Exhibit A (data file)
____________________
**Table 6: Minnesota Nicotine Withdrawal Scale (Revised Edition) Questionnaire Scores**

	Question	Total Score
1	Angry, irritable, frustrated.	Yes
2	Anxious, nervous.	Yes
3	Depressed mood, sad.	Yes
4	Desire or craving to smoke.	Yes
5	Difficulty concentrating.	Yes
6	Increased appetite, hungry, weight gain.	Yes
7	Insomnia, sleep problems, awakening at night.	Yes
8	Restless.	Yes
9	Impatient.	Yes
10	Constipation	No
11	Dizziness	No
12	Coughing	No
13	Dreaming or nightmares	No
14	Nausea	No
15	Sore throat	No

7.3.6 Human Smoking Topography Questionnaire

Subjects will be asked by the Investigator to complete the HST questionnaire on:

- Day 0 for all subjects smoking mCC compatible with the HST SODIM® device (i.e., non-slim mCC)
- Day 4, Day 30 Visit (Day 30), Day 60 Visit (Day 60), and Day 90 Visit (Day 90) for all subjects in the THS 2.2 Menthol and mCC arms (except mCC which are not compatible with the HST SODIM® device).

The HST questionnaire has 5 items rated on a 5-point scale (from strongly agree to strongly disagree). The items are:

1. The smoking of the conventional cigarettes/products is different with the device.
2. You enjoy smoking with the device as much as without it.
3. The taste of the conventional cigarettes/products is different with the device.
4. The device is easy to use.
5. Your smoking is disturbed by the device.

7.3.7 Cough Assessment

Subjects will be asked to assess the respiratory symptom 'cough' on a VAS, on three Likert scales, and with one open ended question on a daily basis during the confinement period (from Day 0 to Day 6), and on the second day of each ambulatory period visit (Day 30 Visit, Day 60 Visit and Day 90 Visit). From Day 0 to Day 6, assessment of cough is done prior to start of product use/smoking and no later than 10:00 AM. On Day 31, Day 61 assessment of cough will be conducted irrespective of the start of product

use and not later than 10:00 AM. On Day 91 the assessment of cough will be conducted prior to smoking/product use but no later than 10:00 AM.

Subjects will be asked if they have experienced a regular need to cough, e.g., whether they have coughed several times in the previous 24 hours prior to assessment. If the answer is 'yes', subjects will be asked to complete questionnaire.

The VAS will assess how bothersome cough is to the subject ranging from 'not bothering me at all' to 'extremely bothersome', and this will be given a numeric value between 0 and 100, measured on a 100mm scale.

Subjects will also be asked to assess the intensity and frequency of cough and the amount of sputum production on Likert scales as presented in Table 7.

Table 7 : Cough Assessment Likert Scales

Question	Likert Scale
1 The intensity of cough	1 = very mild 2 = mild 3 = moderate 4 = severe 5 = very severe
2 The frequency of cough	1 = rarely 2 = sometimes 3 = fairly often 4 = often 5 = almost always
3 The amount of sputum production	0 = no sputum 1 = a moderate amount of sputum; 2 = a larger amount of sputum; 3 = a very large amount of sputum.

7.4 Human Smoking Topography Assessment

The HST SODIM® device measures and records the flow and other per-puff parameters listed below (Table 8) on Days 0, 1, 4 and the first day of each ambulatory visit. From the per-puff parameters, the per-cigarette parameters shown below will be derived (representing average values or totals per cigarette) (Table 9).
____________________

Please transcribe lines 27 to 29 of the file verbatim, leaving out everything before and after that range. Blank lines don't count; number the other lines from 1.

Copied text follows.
5. Your smoking is disturbed by the device.

7.3.7 Cough Assessment

Subjects will be asked to assess the respiratory symptom 'cough' on a VAS, on three Likert scales, and with one open ended question on a daily basis during the confinement period (from Day 0 to Day 6), and on the second day of each ambulatory period visit (Day 30 Visit, Day 60 Visit and Day 90 Visit). From Day 0 to Day 6, assessment of cough is done prior to start of product use/smoking and no later than 10:00 AM. On Day 31, Day 61 assessment of cough will be conducted irrespective of the start of product